It seems to me rather that sci-fi is, as a matter of tendency, not so much allusive as self-referential, which makes it easier to get immersed in (since you can find all you need to know in the books themselves, as that's literally all there is...) I find this tendency unfortunate myself.

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Post by yoda4554 »

I'm curious as to what people mean by this "under the surface," and by what criteria someone like Bradbury is categorically working there while an Asimov is categorically not. Asimov, at his best (which, granted, he is frequently not at, if memory serves), plays out interesting literary thought experiments based on abstract philosophical and scientific principles. He tends not to develop things like subtleties of character--but neither do, say, a lot Augustan satirists or Restoration dramists or certain postmodern writers, who all share his interest in using fiction to illustrate theories rather than to develop "believable" plot and character. Even if these writers tend to do more with language than Asimov does, the difference tends to be a matter of scale rather than of a fundamental difference in what they attempt--that is, they do similar things but somewhat better. I would say this is even more so for Card (again, at his best), who wrote some wonderful passages in the first two and a half Ender books before the series got bogged down in nonsense.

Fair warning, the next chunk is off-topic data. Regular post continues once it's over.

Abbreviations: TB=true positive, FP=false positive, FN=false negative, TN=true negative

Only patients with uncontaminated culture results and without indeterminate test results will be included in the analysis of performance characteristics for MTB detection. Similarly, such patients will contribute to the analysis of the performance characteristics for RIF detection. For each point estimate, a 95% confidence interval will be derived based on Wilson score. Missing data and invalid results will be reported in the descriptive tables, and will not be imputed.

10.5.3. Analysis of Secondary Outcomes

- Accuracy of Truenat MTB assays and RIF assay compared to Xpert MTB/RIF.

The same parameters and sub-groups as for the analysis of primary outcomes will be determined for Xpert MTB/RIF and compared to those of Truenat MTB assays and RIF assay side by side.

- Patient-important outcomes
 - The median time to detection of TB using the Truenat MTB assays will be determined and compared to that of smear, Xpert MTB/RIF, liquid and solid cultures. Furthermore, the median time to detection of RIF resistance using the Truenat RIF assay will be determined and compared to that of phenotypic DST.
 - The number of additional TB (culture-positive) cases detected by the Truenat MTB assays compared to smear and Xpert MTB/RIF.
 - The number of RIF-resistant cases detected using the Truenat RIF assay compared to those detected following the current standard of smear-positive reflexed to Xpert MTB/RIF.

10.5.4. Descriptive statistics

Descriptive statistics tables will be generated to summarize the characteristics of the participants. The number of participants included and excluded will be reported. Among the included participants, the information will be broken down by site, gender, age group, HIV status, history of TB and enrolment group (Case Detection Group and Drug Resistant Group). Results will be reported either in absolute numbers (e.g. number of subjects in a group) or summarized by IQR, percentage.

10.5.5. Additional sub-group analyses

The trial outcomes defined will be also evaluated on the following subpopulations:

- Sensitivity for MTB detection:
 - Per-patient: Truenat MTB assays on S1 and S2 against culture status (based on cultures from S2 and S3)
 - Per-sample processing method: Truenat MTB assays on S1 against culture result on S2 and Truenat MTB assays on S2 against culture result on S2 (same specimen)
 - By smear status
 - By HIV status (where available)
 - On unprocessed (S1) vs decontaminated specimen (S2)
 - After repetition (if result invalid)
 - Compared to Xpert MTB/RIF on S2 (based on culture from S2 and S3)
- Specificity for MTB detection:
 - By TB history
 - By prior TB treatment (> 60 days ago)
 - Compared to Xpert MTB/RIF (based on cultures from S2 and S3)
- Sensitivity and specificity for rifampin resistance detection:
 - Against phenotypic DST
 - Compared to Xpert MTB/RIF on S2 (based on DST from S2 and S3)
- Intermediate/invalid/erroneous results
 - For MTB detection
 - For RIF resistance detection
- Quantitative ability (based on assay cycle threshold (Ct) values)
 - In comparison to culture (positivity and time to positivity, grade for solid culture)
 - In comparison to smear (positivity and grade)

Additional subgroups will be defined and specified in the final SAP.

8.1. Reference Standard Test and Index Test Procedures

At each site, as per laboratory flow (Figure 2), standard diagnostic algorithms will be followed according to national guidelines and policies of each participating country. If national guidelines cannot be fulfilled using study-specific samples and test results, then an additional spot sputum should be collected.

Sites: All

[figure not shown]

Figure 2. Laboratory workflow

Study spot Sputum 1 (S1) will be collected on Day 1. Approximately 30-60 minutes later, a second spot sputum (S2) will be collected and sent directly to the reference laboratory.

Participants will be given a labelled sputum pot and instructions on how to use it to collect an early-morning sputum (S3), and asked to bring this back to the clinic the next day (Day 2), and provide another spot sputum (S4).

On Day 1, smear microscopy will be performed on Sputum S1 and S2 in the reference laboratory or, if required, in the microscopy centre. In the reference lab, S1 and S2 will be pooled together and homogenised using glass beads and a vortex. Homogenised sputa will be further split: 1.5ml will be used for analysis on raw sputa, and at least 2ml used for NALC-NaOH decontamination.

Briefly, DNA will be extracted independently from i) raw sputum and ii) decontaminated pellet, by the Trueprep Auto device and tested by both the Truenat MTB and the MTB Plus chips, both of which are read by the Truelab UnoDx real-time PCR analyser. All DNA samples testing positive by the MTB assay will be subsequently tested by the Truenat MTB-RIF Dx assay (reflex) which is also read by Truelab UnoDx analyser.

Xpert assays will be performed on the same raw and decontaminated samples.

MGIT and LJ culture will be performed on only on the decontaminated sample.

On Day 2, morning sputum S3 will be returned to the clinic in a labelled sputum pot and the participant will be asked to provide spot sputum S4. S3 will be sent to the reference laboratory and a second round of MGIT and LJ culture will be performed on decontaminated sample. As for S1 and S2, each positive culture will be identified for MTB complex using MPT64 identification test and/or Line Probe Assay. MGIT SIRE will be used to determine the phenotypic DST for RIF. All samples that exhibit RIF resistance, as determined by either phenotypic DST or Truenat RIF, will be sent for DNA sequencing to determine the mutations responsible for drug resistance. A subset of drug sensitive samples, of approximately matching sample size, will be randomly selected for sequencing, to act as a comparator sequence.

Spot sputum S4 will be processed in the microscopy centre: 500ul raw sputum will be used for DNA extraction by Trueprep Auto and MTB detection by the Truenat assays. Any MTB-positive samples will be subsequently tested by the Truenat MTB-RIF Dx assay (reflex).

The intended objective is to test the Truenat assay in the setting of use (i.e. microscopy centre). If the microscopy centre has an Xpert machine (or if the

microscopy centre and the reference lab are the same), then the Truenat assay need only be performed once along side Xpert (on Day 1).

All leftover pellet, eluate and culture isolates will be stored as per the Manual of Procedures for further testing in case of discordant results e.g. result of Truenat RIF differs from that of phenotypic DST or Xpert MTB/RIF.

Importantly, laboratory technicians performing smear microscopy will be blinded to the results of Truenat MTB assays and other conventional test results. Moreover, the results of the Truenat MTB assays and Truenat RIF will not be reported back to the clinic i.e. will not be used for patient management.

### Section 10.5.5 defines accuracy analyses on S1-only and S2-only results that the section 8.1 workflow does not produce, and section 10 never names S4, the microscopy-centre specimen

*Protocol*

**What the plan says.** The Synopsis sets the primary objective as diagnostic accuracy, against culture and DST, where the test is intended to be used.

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Post by theMoMA »

I would try to frame the argument not so much as what is worth writing on in some abstract sense, but as what is accessible and fair in the distribution.

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Post by Stained Diviner »

I think to some extent this depends on the level of the tournament. I can't imagine somebody at a junior high tournament getting upset because a literature question on Fahrenheit 451 isn't literary enough. Similarly, I don't think there would be any basis for complaining at a high school tournament as long as the science fiction made up 10% or less of the literature distribution. It generally is a good idea to write questions about novels that students have read, and if you are writing 40 literature tossups for a local high school tournament, a few science fiction tossups can help achieve that goal.

For a college-level academic tournament, you want as much academic literature as you can get and are less limited by the size of the canon, so it would make more sense to put science fiction in with pop culture or miscellaneous. You would do the same thing at the high school level if you wanted your tournament to be more academic than most, as would be appropriate for PACE NSC or other elite tournaments that bill themselves as more academic than normal.